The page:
Many such fights occur in VCAT (the forum for unfairnesses being played out to their bitter end) provided you get past the Victorian Government’s latest initiative: a compulsory first stop for disputes called conciliation. This step was introduced, it seems, solely to try to put off home owners going to VCAT at all.

What they are also creating is thousands of new homes with an array of defects waiting to fail prematurely and cost each of their owners thousands of dollars, courtesy of builders band-aiding instead of rectifying the defects.

The government’s motto to ‘expedite’ disputes (or simply make them go away for daring to attack businesses) works courtesy of just a few critical dumbing-down measures worked into the legislation, codes and standards.

Most VCAT results are also accompanied by ‘the deathly silence’ (gag orders) associated with any deal eventually accepted by home owners who didn’t win outright (well over 95 per cent of them in fact). And so the vast majority of outcomes are kept secret – even the favourable ‘wins’ because of wrong legal advice that it is more economical to bluff and fight.

And all of these disputes could have been simplified so much, if the residential building industry had not been dumbed down by just a few (I contend carefully considered) distortions:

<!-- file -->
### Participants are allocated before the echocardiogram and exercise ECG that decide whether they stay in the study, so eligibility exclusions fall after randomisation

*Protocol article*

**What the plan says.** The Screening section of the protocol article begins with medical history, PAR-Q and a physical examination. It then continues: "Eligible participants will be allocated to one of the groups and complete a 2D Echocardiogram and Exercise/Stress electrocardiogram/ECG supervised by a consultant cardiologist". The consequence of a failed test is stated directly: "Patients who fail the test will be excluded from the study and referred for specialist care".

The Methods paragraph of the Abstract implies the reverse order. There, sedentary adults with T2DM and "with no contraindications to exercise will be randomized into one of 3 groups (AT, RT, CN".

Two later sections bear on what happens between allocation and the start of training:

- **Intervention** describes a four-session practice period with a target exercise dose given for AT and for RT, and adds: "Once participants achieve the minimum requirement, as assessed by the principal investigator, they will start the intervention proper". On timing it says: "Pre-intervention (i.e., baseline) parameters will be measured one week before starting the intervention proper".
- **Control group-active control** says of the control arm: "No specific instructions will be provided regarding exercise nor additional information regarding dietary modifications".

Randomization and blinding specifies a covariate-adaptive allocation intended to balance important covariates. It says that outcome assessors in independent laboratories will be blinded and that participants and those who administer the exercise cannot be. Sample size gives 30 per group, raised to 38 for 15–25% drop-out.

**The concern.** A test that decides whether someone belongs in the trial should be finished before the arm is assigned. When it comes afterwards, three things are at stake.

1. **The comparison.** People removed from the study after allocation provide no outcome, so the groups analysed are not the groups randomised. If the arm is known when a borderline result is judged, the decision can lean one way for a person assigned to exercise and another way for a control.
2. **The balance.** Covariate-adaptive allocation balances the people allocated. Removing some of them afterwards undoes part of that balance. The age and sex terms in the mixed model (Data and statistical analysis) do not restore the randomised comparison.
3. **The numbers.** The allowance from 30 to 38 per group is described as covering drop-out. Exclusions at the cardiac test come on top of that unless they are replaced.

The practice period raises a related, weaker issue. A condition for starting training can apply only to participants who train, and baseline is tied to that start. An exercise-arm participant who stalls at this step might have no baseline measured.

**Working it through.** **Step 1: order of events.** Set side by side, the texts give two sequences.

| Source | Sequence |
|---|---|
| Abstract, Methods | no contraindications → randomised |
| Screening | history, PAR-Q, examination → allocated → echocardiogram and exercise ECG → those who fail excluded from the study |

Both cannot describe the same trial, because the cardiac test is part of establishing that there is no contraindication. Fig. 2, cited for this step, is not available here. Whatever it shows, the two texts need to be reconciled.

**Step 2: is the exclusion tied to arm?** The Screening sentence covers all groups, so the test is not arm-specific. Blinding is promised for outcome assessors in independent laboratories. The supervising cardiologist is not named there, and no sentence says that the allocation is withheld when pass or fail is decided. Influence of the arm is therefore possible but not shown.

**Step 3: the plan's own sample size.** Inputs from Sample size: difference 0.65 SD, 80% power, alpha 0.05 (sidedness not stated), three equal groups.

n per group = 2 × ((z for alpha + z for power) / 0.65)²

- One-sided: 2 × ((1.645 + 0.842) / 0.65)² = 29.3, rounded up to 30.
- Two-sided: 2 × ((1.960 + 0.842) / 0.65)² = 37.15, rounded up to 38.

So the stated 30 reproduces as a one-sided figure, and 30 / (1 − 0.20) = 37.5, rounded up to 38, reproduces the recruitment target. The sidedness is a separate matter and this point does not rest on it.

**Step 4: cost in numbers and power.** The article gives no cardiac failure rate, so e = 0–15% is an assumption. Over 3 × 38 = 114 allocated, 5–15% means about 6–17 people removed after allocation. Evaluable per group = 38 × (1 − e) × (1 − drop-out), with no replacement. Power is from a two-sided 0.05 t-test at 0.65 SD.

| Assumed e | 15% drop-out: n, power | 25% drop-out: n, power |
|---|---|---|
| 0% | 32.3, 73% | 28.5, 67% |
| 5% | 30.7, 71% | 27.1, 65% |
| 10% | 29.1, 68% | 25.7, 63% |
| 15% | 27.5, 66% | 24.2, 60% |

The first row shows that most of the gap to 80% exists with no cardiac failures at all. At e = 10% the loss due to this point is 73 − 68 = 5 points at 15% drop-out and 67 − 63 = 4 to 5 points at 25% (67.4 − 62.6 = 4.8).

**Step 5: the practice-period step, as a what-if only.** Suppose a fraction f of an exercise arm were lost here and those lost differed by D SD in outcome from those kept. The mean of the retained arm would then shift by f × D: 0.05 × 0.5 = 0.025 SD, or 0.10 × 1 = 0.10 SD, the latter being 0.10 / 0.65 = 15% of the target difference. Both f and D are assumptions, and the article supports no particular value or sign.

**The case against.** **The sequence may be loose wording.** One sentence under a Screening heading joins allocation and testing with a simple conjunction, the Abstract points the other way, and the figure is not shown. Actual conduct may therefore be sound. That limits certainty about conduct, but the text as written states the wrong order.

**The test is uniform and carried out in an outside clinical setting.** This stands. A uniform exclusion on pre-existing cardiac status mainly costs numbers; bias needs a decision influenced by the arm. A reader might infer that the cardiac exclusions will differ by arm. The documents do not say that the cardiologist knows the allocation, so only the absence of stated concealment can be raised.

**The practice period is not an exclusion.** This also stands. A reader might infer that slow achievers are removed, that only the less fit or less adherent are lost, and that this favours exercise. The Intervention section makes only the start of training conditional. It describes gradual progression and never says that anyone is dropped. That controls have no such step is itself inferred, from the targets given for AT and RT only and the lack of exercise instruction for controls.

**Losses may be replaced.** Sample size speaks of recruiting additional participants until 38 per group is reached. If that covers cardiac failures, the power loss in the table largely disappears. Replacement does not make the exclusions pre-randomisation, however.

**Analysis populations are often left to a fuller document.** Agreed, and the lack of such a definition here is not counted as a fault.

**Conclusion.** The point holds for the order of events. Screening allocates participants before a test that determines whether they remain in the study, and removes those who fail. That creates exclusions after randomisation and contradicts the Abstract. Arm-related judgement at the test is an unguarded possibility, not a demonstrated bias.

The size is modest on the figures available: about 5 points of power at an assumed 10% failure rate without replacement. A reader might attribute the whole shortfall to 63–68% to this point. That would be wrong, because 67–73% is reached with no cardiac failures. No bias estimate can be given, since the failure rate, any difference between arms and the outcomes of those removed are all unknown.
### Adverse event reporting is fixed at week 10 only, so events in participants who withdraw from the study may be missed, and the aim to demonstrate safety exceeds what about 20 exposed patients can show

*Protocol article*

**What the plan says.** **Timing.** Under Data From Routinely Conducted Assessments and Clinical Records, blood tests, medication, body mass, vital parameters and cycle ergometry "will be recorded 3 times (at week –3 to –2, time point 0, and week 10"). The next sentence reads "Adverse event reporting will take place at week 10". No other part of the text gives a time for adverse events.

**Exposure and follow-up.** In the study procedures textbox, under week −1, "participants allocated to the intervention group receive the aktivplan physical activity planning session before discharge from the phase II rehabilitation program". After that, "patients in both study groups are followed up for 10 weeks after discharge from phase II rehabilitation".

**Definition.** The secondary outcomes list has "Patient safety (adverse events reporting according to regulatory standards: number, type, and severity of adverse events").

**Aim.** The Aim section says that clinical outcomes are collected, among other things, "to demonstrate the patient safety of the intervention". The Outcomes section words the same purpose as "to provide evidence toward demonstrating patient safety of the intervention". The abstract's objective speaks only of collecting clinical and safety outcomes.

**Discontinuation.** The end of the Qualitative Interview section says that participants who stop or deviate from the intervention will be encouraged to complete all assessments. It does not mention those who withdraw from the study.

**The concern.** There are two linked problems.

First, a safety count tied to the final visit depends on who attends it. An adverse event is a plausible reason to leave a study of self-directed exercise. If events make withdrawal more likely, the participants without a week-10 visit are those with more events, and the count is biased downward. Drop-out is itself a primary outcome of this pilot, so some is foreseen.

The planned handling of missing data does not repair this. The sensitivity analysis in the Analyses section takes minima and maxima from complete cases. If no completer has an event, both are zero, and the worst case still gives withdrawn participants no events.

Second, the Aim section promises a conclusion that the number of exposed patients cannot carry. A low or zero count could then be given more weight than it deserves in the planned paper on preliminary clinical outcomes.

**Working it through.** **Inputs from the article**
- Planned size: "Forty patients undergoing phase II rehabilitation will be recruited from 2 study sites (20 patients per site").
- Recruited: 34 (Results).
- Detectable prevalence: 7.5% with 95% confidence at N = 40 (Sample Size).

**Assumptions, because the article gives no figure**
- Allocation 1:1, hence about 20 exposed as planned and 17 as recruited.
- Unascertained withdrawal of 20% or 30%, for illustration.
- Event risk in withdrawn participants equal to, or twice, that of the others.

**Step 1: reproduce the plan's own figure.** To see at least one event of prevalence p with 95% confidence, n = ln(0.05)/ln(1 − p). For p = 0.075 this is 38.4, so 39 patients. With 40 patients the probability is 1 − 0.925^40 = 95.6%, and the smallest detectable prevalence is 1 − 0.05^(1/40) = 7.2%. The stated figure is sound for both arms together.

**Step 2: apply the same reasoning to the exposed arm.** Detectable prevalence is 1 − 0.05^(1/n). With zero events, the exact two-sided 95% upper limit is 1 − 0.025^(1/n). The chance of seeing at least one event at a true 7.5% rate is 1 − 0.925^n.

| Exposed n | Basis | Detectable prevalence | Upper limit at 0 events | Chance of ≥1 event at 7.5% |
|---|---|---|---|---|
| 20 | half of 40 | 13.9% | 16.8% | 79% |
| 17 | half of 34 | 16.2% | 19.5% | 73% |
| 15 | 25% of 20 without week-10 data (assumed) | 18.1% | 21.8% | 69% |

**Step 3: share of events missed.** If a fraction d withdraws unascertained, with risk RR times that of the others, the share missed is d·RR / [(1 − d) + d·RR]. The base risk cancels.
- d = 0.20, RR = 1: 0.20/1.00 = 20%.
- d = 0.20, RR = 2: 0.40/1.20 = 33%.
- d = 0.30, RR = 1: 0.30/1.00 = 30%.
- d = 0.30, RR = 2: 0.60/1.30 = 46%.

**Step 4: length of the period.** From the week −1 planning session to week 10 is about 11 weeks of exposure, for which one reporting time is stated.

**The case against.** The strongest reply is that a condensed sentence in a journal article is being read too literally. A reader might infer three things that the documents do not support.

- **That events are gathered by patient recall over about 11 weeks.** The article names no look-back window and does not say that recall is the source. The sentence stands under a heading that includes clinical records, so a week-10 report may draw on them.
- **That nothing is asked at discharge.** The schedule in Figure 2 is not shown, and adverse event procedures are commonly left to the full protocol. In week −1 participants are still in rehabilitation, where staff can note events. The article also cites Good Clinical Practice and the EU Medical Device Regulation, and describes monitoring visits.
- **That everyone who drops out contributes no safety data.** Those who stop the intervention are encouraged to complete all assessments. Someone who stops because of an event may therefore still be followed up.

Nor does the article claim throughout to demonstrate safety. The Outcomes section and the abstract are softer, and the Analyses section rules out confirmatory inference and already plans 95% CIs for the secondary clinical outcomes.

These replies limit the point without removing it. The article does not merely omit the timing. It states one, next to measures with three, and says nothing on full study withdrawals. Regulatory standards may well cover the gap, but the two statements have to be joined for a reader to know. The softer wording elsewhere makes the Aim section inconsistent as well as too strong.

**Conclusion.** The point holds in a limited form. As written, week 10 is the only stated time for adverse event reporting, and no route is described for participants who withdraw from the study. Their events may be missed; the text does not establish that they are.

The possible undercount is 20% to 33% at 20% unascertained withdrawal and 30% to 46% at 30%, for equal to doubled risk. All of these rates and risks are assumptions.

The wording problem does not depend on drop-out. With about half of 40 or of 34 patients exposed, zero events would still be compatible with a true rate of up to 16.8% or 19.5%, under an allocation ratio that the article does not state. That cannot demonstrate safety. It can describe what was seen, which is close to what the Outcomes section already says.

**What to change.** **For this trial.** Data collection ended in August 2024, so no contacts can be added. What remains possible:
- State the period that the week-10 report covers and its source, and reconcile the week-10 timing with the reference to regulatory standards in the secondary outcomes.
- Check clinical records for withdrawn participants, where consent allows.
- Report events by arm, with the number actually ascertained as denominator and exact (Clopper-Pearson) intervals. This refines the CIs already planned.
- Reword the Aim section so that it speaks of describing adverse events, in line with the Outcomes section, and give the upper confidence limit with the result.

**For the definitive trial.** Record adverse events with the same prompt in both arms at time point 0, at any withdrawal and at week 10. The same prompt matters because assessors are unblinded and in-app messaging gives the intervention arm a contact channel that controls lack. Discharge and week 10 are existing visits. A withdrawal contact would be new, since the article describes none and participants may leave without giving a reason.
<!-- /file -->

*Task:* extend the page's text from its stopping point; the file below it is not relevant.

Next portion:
• inadequate standard building contract definitions of defect and specification
  • an incomplete definition of defective work in the Domestic Building Contracts Act
  • a series of Codes for the Inspection of Buildings (AS4349) that makes a total of six separate attempts at definitions of various grades of defect. Even all together, they do not give the slightest hint of what a defect actually is as regards a new under-warranty home.

The result is that hardly any building consultant or building supervisor or certifier building inspector seems to know, what a defect actually is, what the difference between band-aiding and rectification is, or what maintenance consists of. This is because they do not even realize that the re-doing of a short-cut the same way (after it had already failed in a short period of time) is actually a band-aid.

The whole concept of time (the requirement that each component of building work is built so that it is able to reach a reasonable life expectancy) has been totally ignored by Victorian Government legislation and in Building and Consumer Authority publications. All have publicly failed to adequately define the word ‘defect.’

The reason that larger building companies have ‘maintenance’ teams is that it’s cheaper to band-aid the symptom of the underlying defect (even several times), than it is to actually rectify the defect. It gives a dumbed-down public the impression that builders care, when quite the opposite is closer to the truth.

That is what I call dumbing down. Hardly anyone knows what a defect actually is, and yet that is what virtually every dispute in the residential building industry is about.

Rather than create a fair playing field where everyone has a clear idea of what a defect actually is, governments have deliberately dumbed us down in order to protect enterprise, and at such an enormous cost to the community.